By the time I started reading Marvel Comics in 1968, Dr Strange had his own title, with the numbering continuing from Strange Tales. The series was cancelled after just over a year, and as far as I can remember I only ever had issue #177 (pictured above), written by Roy Thomas and drawn by Gene Colan. A second Doctor Strange series started in 1974, initially drawn by Frank Brunner and then by Gene Colan. I really liked these at the time, because the art seemed much more “grown up” to my sophisticated 16-year-old mind than the usual comic-book fare of the time. Issue #5 is pictured above (a “cents” rather than “pence” copy, connoisseurs will note).

Fast-forwarding to the 21st century, Dr Strange is still around and scheduled to get the Marvel Cinematic Universe treatment in 2016. These days he’s a member of the Illuminati, along with Iron Man, Professor X, the Fantastic Four’s Reed Richards, Black Bolt and Namor the Sub-Mariner. That’s not to say they’re members of the sinister Illuminati I was talking about last week – this is a secret Marvel super-group that calls itself by the same name.

I bought New Avengers: Illuminati on the basis of the title, but I’m not going to pretend I liked it (although I shouldn’t be too critical of modern Marvel comics, because I’m about as far from the target audience as it’s possible to get). To my mind, any group calling itself the Illuminati has to be one that hides in the shadows and pulls powerful strings. They don’t have to be working towards a “New World Order” – in fact they can be doing just the opposite. You might expect a “heroic” Illuminati to be working behind the scenes to maintain stability and preserve the current world order. I think that’s what Marvel’s version of the Illuminati is supposed to be doing, but it doesn’t come across very clearly in the stories. All the crises they deal with (in the book I read, anyway) could have been handled just as well by the Avengers or the Fantastic Four.

But that’s a technicality. The real reason I disliked Marvel’s Illuminati is that – in my crankily old-fashioned opinion – they repeatedly break the first rule in the superhero team rulebook. That states that at some point in every adventure, each team member should use their special ability to achieve something that couldn’t possibly have been done in any other way. That just doesn’t happen in the Illuminati (unless you count Reed’s special ability as “talking a lot”, Tony Stark’s as “being rich” and Namor’s as “having an Atlantis-sized chip on his shoulder”).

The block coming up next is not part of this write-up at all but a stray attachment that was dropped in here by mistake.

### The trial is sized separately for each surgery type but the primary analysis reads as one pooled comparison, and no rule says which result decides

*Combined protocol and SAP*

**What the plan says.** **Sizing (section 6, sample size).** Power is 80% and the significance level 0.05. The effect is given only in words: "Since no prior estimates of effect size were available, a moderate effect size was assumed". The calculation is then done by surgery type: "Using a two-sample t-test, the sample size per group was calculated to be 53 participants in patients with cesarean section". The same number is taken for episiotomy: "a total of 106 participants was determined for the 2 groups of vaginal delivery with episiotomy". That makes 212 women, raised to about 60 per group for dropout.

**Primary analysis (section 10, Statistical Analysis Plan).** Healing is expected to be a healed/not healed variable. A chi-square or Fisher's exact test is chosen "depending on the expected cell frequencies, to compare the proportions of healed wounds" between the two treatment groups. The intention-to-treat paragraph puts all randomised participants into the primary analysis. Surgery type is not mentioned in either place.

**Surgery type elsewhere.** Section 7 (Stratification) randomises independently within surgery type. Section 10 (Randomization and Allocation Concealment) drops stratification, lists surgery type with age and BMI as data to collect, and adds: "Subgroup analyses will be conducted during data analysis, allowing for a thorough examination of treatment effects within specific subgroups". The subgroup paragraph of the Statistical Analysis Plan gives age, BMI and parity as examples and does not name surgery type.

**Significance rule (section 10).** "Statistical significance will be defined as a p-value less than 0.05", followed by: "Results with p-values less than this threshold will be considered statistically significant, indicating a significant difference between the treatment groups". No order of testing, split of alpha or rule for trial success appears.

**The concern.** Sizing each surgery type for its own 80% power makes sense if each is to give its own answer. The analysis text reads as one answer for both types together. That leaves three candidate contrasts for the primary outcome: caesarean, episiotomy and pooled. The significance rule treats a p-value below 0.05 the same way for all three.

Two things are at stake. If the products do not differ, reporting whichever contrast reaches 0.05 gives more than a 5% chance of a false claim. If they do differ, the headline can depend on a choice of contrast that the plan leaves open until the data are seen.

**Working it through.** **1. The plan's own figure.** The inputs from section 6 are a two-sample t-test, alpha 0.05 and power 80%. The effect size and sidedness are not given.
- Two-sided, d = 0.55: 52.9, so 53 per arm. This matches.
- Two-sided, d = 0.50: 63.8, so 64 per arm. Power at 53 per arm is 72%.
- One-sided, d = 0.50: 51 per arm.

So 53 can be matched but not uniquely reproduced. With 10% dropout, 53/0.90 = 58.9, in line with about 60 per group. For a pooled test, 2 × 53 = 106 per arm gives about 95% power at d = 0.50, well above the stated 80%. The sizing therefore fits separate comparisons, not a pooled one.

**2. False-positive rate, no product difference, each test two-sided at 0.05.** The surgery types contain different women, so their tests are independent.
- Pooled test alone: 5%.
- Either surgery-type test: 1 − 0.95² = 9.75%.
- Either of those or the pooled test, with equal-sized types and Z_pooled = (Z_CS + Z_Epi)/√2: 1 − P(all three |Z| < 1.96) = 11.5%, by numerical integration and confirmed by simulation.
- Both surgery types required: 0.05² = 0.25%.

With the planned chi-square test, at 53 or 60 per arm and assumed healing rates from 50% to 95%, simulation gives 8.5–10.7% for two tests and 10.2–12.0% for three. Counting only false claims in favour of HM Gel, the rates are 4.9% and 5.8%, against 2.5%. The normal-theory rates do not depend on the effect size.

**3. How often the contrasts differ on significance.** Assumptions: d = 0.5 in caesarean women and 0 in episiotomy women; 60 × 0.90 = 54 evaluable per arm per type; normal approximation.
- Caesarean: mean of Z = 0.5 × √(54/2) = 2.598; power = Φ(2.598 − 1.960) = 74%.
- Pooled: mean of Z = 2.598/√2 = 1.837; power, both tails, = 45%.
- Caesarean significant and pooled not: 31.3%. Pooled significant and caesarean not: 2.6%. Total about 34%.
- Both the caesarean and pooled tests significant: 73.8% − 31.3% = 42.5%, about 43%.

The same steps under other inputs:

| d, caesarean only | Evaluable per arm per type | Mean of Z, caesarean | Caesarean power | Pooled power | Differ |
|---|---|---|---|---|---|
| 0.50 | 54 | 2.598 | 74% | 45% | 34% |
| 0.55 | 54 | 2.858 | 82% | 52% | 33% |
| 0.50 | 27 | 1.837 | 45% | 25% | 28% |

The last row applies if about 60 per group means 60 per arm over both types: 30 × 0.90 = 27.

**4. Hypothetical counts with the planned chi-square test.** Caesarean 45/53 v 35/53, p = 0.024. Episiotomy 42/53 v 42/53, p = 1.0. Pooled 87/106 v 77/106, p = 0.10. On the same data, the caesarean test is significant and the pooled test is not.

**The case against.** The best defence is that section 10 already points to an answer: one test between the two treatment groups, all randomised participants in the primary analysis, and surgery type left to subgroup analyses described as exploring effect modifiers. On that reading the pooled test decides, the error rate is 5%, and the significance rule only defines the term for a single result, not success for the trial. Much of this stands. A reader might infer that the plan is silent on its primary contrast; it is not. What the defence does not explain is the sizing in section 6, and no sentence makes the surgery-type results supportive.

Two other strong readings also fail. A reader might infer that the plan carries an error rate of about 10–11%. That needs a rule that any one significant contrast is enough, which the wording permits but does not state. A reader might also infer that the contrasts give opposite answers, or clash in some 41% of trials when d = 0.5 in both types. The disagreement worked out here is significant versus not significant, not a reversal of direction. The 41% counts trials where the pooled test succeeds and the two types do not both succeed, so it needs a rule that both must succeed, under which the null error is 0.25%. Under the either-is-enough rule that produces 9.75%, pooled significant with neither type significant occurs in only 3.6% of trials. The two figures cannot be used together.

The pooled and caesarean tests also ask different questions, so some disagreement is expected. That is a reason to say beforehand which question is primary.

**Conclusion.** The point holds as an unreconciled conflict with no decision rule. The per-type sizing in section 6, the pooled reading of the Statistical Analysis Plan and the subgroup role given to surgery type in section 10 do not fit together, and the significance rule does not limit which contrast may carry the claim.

I’m probably taking nonsense, of course, because I don’t know anything about modern comics. But things were different 35 years ago, when I did a school project on the subject at the tender age of 11. Among other things, I produced tracings of various Marvel heroes, one of the best of which was a Ditko pinup of Dr Strange. Some time ago (ten years ago this month, as a matter of fact) I made a scan of the tracing and had a go at enhancing it digitally to make it look less like the work of an 11-year-old. Here is the result, before and after:

10 comments:

Kid said...

The question of who created Dr. Strange - Stan or Steve - is an interesting one. When Stan wrote that it was Steve's idea, what did he mean? That it was Steve's idea to do a strip about a practitioner of the mystic arts? Or was Stan side-stepping the credit and 'blaming' Steve because he didn't have much faith in the idea? Or simply being generous in his partition of the credit on what he thought would be a minor figure?